“When Jared [Campbell] and I started seriously looking at Nolan’s, in 2012, it was still an underground adventure that few people had ever attempted,” says Matt Hart, writer and editor at UltraSignup. “Only three people had ever finished it before us, including one of our ultrarunning heroes, Blake Wood, so we knew it was possible. But it was mysterious in the years before every route had been documented and shared via GPX files. It was still the great unknown which felt risky and made it irresistible. Nolan’s felt like an antidote to the overly catered and controlled racing scene. A return to true adventure running.”
Online trip reports date back to 1999, and aren’t exhaustive, but show that fewer than 50 adventurers have completed the line. Wood and Vance failed to complete it on their first attempt, instead returning to finish the route in 2001. Notable alumni of the line include Alex Nichols, Gary Robbins, Jared Campbell, Luke Nelson, Meghan Hicks, Missy Gosney, Anna Frost, and Matt Hart.
Nolan’s felt like an antidote to the overly catered and controlled racing scene. A return to true adventure running.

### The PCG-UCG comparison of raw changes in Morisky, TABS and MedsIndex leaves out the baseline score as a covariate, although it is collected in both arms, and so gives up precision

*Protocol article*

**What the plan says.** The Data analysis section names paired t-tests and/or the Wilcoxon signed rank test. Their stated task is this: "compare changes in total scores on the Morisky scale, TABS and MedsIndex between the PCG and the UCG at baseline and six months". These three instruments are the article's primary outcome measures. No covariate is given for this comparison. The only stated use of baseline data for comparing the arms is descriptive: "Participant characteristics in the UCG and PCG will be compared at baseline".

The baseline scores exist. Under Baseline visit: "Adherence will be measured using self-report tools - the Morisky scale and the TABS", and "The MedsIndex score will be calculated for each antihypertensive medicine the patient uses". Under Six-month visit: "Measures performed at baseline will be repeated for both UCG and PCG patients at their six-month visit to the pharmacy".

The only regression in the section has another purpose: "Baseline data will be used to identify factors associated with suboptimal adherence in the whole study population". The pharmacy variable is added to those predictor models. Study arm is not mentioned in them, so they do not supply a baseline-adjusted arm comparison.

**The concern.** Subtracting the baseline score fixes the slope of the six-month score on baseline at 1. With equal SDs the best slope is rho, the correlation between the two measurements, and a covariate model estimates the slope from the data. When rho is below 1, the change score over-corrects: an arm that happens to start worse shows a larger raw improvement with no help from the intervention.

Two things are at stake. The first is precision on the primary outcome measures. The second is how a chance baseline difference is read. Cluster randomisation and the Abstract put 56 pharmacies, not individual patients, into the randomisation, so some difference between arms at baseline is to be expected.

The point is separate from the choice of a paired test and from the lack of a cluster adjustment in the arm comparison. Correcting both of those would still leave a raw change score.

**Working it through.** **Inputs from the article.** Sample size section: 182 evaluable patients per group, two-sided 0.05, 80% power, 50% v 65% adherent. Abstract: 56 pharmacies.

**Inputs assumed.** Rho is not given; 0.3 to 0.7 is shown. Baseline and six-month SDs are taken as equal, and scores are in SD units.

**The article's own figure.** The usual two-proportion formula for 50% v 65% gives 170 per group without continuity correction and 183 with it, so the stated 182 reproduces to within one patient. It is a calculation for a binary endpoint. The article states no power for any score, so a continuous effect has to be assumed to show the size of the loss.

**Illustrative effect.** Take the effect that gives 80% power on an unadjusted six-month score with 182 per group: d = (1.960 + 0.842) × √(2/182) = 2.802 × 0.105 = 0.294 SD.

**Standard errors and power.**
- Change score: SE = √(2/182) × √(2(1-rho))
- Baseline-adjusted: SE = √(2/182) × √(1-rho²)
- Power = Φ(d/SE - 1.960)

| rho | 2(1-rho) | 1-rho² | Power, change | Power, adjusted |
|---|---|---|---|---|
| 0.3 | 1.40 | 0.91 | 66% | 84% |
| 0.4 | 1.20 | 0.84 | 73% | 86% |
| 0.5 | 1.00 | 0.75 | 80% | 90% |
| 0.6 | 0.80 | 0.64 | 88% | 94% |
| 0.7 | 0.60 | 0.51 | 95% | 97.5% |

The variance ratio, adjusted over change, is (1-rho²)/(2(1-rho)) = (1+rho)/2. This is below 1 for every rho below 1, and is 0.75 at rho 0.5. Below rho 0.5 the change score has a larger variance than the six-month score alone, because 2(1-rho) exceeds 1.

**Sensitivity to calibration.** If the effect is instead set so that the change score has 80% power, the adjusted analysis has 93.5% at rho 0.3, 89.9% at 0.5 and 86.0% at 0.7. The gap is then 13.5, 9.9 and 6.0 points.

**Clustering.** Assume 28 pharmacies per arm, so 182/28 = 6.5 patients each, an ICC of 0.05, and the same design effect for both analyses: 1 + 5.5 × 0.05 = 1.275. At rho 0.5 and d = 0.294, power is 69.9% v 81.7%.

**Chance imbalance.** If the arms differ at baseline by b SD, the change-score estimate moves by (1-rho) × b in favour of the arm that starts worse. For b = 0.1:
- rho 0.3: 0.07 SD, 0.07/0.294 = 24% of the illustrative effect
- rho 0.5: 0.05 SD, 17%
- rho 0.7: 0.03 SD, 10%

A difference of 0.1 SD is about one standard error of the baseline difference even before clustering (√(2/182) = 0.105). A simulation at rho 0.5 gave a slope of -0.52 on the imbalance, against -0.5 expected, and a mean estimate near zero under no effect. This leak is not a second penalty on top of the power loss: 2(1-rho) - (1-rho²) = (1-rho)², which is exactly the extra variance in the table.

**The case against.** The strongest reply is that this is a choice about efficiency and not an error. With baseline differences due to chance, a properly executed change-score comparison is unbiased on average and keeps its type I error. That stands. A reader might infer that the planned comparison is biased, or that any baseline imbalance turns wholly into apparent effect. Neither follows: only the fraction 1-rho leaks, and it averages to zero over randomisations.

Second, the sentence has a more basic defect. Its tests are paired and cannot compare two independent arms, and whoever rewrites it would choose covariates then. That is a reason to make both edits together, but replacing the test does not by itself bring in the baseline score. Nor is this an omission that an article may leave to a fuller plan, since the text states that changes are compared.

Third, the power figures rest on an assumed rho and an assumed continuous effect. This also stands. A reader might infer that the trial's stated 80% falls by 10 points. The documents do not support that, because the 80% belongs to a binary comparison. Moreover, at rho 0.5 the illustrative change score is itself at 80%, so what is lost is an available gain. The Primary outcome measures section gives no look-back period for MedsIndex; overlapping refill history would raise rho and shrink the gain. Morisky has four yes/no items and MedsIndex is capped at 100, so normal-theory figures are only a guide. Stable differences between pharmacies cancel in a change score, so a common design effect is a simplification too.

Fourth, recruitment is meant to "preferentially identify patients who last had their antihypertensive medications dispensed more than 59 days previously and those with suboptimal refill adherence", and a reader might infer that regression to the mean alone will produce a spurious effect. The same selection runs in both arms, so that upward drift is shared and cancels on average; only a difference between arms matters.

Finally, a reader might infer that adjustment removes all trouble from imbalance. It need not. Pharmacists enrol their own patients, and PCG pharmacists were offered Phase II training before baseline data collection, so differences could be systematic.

For some, like Megan Hicks, managing editor at IrunFar and multi-time FKT holder on Nolans, the fascination goes back years.
“In college I majored in geology, and we did a field trip to Colorado. I recall looking at the Sawatch Range, where the Nolan’s 14 route lies. I noticed how it’s tallest peaks lined up to create this spellbinding skyline,” says Hicks. “I’d spend time with Anna Frost, who was getting to know the Nolan’s 14 route for an attempt on it someday, and the lineup of peaks was just as captivating. It made complete sense that someone had already linked up those mountains in one line.”
Sansone and Hamilton currently hold the mixed team FKT (during which Sansone also set the supported women’s FKT) before Sabrina Stanley tackled the route five days later. Shortly after, Meghan Hicks would reset the FKT, which was promptly lowered again by Stanley.
After multiple attempts on the route, Hick’s devotion to the link-up of peaks through the Colorado high country hasn’t wavered.
“There are a few routes, like the Nolan’s 14, that I could do over and over and every time it would feel new and different. You can’t help who and what you fall in love with, and you often struggle when someone asks you to articulate your love,” says Hicks. “This is what Nolan’s 14 is to me.”